Our Holographic Brains

Independently of David Bohm’s research, Stanford neuroscientist Karl Pribram proposed a holographic model for explaining the structure and function of the human brain.   His work strongly suggests that the brain stores information, not locally in so-called “engrams,” but holographically throughout its entirety.

Interestingly, while Pribram and David Bohm began their work independently, both were using the same explanation to describe the results of their experiments. They were each applying the holographic model to make sense of life. Bohm, as a quantum physicist, was looking at the universe as a hologram. Pribram, as a neuroscientist, was studying the brain as a holographic processor … When the two theories are combined, what results is nothing less than a paradigm-shattering possibility.” -Gregg Braden, “The Divine Matrix” (113)

Individual memories were long thought to exist locally in specific areas of the brain; however, thanks to the work of Dr. Karl Pribram, Dr. Karl Lashley, Dr. Paul Pietsch and others, we now know this is not the case. Dr. Karl Lashley and other scientists have trained rats to navigate mazes, then removed their brains piece by piece, attempting to find where “engrams” (individual memories) exist. Strangely, however, in the experiments the rats always remember the training no matter which piece or how much of the brain is removed.

Even after removing as much as 90 percent of a rat’s visual cortex (the part of the brain that receives and interprets what the eye sees), he found it could still perform tasks requiring complex visual skills. Similarly, research conducted by Pribram revealed that as much as 98 percent of a cat’s optic nerves can be severed without seriously impairing its ability to perform complex visual tasks. Such a situation was tantamount to believing that a movie audience could still enjoy a motion picture after 90 percent of the movie screen was missing, and his experiments presented once again a serious challenge to the standard understanding of how vision works.” -Michael Talbot, “The Holographic Universe” (18-9)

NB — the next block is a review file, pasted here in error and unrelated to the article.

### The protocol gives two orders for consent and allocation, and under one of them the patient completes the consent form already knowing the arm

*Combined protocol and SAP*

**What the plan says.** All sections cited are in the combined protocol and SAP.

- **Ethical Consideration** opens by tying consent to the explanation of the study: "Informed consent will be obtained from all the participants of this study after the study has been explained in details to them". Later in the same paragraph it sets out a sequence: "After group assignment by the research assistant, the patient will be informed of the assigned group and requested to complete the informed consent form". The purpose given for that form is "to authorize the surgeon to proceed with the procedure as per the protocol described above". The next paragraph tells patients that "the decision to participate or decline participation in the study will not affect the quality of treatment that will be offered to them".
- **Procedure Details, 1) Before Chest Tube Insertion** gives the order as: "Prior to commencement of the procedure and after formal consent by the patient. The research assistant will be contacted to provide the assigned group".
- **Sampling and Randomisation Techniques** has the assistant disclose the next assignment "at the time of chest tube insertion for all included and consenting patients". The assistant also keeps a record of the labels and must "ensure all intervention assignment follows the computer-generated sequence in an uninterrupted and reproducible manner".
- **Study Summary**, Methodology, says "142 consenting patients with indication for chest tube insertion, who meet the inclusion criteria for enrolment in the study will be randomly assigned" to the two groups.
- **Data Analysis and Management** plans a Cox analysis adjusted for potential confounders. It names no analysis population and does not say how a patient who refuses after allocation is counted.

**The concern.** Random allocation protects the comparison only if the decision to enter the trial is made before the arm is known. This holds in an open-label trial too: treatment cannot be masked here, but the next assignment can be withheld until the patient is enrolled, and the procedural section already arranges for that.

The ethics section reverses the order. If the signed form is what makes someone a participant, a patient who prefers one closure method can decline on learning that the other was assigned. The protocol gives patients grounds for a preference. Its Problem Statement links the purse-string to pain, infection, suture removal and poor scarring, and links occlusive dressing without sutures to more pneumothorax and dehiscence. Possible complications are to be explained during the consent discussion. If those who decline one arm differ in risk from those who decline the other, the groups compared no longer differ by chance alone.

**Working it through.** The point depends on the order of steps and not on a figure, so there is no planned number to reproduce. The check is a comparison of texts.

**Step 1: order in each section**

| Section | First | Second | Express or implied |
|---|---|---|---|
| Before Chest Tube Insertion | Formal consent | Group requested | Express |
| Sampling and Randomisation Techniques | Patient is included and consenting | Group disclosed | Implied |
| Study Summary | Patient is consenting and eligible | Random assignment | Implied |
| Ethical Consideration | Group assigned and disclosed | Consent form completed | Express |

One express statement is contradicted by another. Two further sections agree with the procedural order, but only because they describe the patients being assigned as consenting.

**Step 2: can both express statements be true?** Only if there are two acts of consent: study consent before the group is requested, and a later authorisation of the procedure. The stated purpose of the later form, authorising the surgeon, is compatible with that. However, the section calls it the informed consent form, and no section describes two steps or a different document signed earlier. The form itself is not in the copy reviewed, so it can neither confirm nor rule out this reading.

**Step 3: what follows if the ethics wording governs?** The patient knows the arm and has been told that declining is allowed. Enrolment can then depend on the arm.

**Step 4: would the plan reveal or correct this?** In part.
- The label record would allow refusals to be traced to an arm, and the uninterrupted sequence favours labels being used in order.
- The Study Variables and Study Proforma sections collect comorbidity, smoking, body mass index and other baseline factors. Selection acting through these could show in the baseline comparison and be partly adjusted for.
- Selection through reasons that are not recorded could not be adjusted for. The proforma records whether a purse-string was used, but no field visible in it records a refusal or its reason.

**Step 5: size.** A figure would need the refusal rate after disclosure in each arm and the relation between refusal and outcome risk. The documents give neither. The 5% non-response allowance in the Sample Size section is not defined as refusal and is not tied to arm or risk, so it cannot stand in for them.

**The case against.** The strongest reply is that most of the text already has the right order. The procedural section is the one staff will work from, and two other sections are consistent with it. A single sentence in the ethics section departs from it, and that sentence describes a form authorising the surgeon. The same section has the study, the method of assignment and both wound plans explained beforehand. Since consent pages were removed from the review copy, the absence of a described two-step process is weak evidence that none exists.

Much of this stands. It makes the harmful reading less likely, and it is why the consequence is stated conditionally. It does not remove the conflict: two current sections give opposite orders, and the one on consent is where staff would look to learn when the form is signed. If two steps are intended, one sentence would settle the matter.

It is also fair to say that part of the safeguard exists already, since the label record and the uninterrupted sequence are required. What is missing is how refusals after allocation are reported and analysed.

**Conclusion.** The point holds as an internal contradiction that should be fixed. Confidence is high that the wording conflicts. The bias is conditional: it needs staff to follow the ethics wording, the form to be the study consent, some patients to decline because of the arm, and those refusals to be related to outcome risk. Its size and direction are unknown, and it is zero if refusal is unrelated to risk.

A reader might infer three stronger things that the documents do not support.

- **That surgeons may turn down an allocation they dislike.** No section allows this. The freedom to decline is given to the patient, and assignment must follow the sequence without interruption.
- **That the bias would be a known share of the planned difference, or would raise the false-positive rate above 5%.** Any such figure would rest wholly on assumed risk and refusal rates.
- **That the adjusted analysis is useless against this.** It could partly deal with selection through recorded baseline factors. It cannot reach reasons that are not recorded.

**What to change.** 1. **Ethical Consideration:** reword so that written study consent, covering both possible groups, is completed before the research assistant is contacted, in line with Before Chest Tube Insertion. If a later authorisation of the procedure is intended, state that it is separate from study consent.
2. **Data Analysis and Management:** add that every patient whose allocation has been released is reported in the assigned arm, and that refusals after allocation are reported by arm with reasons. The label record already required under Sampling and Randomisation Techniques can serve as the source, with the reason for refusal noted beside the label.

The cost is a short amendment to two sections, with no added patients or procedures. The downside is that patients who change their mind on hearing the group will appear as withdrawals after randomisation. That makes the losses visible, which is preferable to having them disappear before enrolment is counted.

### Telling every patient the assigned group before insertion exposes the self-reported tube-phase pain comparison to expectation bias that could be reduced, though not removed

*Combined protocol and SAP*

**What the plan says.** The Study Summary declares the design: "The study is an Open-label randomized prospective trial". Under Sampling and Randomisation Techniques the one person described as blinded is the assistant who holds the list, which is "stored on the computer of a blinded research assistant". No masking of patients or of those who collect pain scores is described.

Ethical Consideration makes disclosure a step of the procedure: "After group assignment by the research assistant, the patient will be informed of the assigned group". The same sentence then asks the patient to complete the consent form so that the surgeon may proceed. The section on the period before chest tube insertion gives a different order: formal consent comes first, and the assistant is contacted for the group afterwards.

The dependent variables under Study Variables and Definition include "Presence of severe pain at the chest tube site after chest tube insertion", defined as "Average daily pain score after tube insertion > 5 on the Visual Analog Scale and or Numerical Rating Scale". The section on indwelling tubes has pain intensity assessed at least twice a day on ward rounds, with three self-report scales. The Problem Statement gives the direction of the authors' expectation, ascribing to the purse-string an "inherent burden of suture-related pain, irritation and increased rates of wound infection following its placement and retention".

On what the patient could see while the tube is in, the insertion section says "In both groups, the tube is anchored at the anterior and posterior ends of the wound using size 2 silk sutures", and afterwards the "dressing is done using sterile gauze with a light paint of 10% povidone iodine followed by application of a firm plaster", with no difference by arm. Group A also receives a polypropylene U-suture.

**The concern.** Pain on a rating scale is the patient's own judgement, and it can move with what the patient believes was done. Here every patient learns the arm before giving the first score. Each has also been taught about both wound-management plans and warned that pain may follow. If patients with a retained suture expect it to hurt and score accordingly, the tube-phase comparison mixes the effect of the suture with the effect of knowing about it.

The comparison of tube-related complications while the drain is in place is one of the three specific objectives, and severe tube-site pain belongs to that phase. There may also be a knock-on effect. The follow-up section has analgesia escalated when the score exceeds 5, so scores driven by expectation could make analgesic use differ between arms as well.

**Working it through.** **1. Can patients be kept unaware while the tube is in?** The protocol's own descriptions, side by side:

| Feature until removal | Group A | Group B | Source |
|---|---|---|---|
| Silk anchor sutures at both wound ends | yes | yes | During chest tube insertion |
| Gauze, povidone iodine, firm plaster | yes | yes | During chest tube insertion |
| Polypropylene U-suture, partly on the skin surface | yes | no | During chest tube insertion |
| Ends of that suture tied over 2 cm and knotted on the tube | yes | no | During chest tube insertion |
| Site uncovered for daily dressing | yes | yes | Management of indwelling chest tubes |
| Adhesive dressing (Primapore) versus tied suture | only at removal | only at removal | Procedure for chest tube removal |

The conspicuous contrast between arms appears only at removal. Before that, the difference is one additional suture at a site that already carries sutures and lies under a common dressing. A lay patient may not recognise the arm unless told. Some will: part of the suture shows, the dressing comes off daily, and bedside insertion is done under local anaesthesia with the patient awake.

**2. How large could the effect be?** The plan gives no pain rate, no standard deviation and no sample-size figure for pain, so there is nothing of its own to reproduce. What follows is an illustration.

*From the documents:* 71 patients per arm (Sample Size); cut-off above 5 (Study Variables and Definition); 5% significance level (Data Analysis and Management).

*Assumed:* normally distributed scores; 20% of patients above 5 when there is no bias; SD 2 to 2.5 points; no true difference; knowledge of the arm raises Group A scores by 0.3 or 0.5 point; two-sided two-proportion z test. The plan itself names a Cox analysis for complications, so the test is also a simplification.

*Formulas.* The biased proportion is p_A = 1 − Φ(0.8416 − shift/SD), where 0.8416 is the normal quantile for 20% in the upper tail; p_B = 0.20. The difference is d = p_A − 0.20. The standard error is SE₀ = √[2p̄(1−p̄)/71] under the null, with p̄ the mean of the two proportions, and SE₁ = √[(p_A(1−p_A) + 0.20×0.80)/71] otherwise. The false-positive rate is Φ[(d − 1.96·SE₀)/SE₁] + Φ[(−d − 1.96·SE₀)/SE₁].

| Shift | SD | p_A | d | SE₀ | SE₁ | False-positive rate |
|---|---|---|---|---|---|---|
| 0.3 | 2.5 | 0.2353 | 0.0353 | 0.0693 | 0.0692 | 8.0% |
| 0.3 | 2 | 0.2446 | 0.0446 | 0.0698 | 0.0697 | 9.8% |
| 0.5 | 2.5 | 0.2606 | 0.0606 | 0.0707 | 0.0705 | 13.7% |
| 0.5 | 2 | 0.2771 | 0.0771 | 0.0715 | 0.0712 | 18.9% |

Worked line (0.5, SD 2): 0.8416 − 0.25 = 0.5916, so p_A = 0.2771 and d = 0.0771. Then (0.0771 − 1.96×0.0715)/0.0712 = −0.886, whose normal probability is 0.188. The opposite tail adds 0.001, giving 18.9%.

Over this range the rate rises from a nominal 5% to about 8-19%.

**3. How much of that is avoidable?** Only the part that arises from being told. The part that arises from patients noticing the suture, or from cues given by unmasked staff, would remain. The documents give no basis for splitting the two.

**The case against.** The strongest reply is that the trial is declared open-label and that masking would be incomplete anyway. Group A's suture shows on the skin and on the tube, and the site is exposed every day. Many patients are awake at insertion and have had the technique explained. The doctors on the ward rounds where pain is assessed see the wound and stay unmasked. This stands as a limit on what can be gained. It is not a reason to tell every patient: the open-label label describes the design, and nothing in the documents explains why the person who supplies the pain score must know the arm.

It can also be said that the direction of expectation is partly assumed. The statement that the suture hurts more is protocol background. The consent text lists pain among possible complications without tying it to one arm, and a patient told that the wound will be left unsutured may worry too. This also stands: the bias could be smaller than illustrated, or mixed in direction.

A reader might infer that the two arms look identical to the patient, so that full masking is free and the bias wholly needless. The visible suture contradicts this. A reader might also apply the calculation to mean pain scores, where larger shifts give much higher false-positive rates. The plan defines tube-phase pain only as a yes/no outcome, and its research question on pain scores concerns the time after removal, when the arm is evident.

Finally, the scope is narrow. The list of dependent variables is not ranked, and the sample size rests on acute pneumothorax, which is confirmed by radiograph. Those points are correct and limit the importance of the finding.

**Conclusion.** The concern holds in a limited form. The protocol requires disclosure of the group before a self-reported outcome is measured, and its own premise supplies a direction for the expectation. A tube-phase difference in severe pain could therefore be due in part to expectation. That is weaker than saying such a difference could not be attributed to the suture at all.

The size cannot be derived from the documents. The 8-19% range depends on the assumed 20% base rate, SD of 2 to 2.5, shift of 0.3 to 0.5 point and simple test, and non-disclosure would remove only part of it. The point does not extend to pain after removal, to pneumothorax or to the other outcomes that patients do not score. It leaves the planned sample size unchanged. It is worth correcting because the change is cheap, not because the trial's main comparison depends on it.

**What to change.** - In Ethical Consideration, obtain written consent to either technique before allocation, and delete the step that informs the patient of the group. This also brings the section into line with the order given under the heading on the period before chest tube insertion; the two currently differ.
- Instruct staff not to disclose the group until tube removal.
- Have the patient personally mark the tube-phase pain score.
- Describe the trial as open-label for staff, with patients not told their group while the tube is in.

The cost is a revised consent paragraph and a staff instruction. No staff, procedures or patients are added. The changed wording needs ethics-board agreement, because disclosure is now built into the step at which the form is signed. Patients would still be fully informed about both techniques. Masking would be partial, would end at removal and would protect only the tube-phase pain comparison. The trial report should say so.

The orthodox explanation of vision is that the eye sees by taking a photographic image and reproducing it onto the cortical surface of the brain where we interpret it like an internal movie screen. Dr. Lashley’s experiments showed, however, that even when 90-98% of that internal projector screen is missing, the brain still receives and registers the whole movie!

Experiments demonstrated that animals retained memories and continued their lives even though the parts of their brains that were believed to hold these functions were removed. In other words, it appeared that there wasn’t a direct correspondence between the memories and a physical place in the brain. It was obvious that the mechanical view of brains and memory wasn’t the answer – something else strange and wonderful must be happening.” -Gregg Braden, “The Divine Matrix” (112)

These and other experiments have shown that Dr. Lashley’s engram theory of individual memories existing in certain areas of the brain is provably incorrect. Memories and images are distributed all throughout the brain, just like a picture is stored all throughout a piece of holographic film.